When it was time to put Harry to bed I noticed that he was still quite hot and he was holding his head. I phoned the out of hours doctor and explained Harry’s symptoms. The doctor told me that he thought Harry may have an ear infection and to keep up with the Calpol, but to take him to the doctors’ surgery the next morning.
That night I slept in the same room as Harry. He had a really unsettled night and was sick when I tried to give him Calpol. For some reason my instinct told me to turn the light on to see how Harry would react to it. It didn’t really bother him.
I woke up at 7.30am to find Harry was still asleep, which was very unusual for him. At 8.30am I phoned the doctors’ surgery to book an appointment. I put the phone down and went to check on Harry and noticed that he was burning up, his breathing was quite fast and his thumb was twitching. My partner picked him out of his cot to try and wake him, his head flopped backwards and his eyes rolled into the back of his head. I called an ambulance. I could only assume that Harry was fitting and he was doing this whilst we were waiting for the ambulance and all the way to the hospital, even when he was given oxygen.
At the hospital Harry was worked on by lots of doctors and paediatricians. Eventually, after a prolonged seizure, Harry was put into an induced coma. All I remember were the words meningitis and septicaemia. Eventually we were told he had suspected pneumococcal meningitis. He was sent for a CT scan and then sent to the ICU to be prepared for transfer to PICU at Bristol Children’s Hospital. We waited for the results of the CT scan. We were told it did not look good and that Harry's brain looked severely swollen and was damaged. We were told to expect the worst. It was all too much to take in.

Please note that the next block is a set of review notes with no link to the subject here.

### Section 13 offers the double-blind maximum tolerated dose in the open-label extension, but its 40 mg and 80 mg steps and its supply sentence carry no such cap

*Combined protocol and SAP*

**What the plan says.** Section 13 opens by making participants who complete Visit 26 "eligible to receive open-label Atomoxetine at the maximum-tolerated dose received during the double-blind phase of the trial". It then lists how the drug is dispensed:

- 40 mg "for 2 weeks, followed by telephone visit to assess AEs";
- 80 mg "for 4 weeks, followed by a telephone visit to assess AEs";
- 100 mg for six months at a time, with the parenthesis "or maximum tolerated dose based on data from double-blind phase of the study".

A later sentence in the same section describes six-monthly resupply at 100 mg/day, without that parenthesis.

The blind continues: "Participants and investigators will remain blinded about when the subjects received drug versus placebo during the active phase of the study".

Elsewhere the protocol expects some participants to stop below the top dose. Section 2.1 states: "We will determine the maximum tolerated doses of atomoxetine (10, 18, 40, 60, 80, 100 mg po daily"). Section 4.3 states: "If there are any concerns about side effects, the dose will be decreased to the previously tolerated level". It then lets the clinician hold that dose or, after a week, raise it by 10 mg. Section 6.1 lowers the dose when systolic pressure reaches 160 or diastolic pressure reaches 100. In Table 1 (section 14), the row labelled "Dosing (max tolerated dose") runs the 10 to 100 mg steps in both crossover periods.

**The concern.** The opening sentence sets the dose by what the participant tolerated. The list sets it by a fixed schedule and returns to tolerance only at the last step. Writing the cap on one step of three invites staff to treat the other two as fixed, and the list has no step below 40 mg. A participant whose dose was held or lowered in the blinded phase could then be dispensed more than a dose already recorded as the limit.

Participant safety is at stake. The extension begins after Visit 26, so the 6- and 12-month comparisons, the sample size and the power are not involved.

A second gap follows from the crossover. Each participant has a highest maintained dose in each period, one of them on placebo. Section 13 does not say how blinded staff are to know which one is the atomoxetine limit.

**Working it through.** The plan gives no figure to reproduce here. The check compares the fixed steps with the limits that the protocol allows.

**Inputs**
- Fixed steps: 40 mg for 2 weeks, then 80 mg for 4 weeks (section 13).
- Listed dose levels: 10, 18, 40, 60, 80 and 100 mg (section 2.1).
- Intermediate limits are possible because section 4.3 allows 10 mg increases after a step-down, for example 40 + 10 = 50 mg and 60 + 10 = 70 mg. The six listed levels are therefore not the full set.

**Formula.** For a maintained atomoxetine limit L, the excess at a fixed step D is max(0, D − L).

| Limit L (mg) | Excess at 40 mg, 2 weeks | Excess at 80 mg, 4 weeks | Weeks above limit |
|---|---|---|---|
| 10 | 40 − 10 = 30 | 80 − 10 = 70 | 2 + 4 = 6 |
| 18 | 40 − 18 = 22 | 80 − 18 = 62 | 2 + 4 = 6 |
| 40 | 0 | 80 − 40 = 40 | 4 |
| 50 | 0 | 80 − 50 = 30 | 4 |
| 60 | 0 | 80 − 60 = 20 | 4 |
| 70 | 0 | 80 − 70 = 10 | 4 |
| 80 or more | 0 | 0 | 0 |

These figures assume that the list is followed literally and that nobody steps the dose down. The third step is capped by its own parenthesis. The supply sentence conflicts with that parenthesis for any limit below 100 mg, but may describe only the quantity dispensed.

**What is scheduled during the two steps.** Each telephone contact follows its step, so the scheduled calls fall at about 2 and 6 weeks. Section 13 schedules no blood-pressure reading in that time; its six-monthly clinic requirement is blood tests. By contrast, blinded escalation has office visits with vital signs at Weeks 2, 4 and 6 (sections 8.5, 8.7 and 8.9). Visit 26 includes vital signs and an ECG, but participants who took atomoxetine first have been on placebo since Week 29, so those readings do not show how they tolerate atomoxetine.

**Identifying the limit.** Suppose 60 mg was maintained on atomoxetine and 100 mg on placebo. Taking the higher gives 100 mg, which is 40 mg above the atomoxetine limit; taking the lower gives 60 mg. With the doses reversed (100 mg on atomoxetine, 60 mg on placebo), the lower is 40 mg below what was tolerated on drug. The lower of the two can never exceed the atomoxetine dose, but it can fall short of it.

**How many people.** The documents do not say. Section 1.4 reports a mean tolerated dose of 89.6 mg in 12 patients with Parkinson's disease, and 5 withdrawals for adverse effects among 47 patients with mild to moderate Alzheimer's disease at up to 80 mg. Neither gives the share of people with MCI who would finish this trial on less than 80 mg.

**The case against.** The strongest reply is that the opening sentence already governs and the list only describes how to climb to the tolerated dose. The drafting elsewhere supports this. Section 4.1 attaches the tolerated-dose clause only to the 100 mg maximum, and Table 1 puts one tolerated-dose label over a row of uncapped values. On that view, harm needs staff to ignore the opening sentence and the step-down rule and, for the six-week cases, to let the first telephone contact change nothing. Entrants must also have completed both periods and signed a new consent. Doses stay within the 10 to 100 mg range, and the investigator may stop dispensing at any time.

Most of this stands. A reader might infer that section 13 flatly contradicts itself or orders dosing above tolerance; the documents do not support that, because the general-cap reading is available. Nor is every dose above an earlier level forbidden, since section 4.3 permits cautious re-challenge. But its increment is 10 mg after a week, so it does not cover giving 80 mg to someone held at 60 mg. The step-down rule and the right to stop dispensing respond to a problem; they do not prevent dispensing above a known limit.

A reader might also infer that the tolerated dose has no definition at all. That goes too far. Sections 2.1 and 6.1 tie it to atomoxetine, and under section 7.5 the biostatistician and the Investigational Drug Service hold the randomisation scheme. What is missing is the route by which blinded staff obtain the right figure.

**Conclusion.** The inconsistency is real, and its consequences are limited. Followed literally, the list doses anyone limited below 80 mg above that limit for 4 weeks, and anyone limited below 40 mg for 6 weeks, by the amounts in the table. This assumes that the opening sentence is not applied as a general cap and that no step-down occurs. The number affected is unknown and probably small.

Harry was taken to Bristol Children’s Hospital that evening. We went home to collect some things and then my parents drove us to Bristol. Harry was sent for a lumbar puncture. He was also sent for an MRI scan a couple of days later, which showed that his brain was still swollen but not as bad.
Harry was in a coma for eight days before the doctors removed his ventilator. At this point the doctors told us they did not know the extent of the damage to Harry’s brain. Two days later Harry was transferred back to Derriford Hospital, where he stayed for a couple of weeks before we were allowed to take him home just for day visits.